Examines the institutions and processes shaping the international order and relations between states. It focuses on the development of this order, beginning with the dropping of the atomic bomb and the onset of the Cold War, and traces it through to the post-September 11 period. It discusses the role and significance of international bodies such as the United Nations, the International Criminal Court and the War Crimes Tribunals in the context of a newly emerging world order. The course also examines issues such as human rights, international justice, and the problem of terrorism in the wake of the events of September 11. It asks to what extent September 11, and its aftermath, has reshaped global power and the world order.
Availability2018 Course Timetables
- Semester 1 - 2018
On successful completion of the course students will be able to:
1. Clear understanding of salient forces and principles of shaping international order and the relations between nation-states.
2. An awareness of the complexity of global institutions and their attempts to impose order on what is assumed to be an anarchical system of states.
3. Broad understanding of conceptual ideas underpinning the role of global institutions in their role of constraining and/or guiding the actions of nation states.
4. An awareness of the complexities of the global context in which nations conduct their affairs.
5. An awareness of and ability to assess critically the theoretical and methodological debates in international politics.
6. Develop an understanding of key Social Science concepts and theories and acquire research skills to enable critical evaluation of the reliability, validity and efficacy of information, opinions and arguments.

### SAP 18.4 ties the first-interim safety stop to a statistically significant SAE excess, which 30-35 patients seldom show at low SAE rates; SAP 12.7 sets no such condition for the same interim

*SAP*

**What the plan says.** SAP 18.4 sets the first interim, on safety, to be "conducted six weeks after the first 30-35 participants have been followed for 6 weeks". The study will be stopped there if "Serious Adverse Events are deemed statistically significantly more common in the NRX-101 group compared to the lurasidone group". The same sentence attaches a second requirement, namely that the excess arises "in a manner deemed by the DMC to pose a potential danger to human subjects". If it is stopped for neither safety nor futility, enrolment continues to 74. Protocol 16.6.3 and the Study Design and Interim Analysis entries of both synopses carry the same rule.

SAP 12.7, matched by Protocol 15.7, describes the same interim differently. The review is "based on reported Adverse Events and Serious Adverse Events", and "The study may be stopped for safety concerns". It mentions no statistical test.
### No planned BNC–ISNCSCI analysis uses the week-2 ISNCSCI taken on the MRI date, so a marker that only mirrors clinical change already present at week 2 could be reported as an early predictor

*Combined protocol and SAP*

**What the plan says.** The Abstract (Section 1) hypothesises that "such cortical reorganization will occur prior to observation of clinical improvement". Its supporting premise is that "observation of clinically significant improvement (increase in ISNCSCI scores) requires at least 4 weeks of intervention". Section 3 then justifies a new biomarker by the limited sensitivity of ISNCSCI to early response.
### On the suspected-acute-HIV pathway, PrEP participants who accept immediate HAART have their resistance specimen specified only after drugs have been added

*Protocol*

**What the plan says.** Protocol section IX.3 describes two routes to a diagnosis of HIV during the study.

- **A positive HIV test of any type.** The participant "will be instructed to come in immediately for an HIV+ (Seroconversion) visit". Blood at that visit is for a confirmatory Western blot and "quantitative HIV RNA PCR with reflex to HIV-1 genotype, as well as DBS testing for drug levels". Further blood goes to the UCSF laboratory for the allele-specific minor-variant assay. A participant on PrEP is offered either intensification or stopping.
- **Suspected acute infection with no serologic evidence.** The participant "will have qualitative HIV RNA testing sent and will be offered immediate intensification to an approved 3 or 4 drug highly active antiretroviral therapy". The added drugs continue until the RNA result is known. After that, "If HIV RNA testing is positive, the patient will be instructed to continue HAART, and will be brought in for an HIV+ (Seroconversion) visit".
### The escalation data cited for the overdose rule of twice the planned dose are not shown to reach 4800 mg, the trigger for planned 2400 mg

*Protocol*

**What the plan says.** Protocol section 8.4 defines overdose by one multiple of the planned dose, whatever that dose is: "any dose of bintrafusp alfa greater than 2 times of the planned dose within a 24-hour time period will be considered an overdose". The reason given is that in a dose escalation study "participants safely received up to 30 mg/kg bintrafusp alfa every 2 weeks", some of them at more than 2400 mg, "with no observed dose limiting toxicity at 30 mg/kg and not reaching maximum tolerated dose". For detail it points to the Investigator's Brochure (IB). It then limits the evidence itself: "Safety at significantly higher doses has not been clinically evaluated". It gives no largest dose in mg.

7. Provide an understanding of and practice in oral and written communication skills.
The course content will be drawn from but not restricted to:
- An examination of specific features structuring the nature of relations between nation-states.
- Structure, composition and political role of various international bodies (eg International Criminal Court, International Court of Justice, United Nations, World Trade Organisation, International Monetary Fund, World Bank).
- Contemporary issues in global politics (eg human rights, terrorism, international justice).
- Case studies of particular issues relating to the operation of the International Criminal Court and International Court of Justice.
This course has similarities to POLI3160. If you have successfully completed POLI3160 you cannot enrol in this course.
10 units in Politics at 1000 level or equivalent
Written Assignment: Research Summary Exercise and Group Presentation
Essay: Minor Essay
Essay: Major Essay
Formal Examination: Formal Examination
Integrated Learning Session
Face to Face On Campus 2 hour(s) per Week for Full Term
Students are expected to complete 4 hours of guided learning via online preparation, lectures, interactive workshops, tutorials, discussion groups or self-directed learning and an additional 6 hours of independent study per week.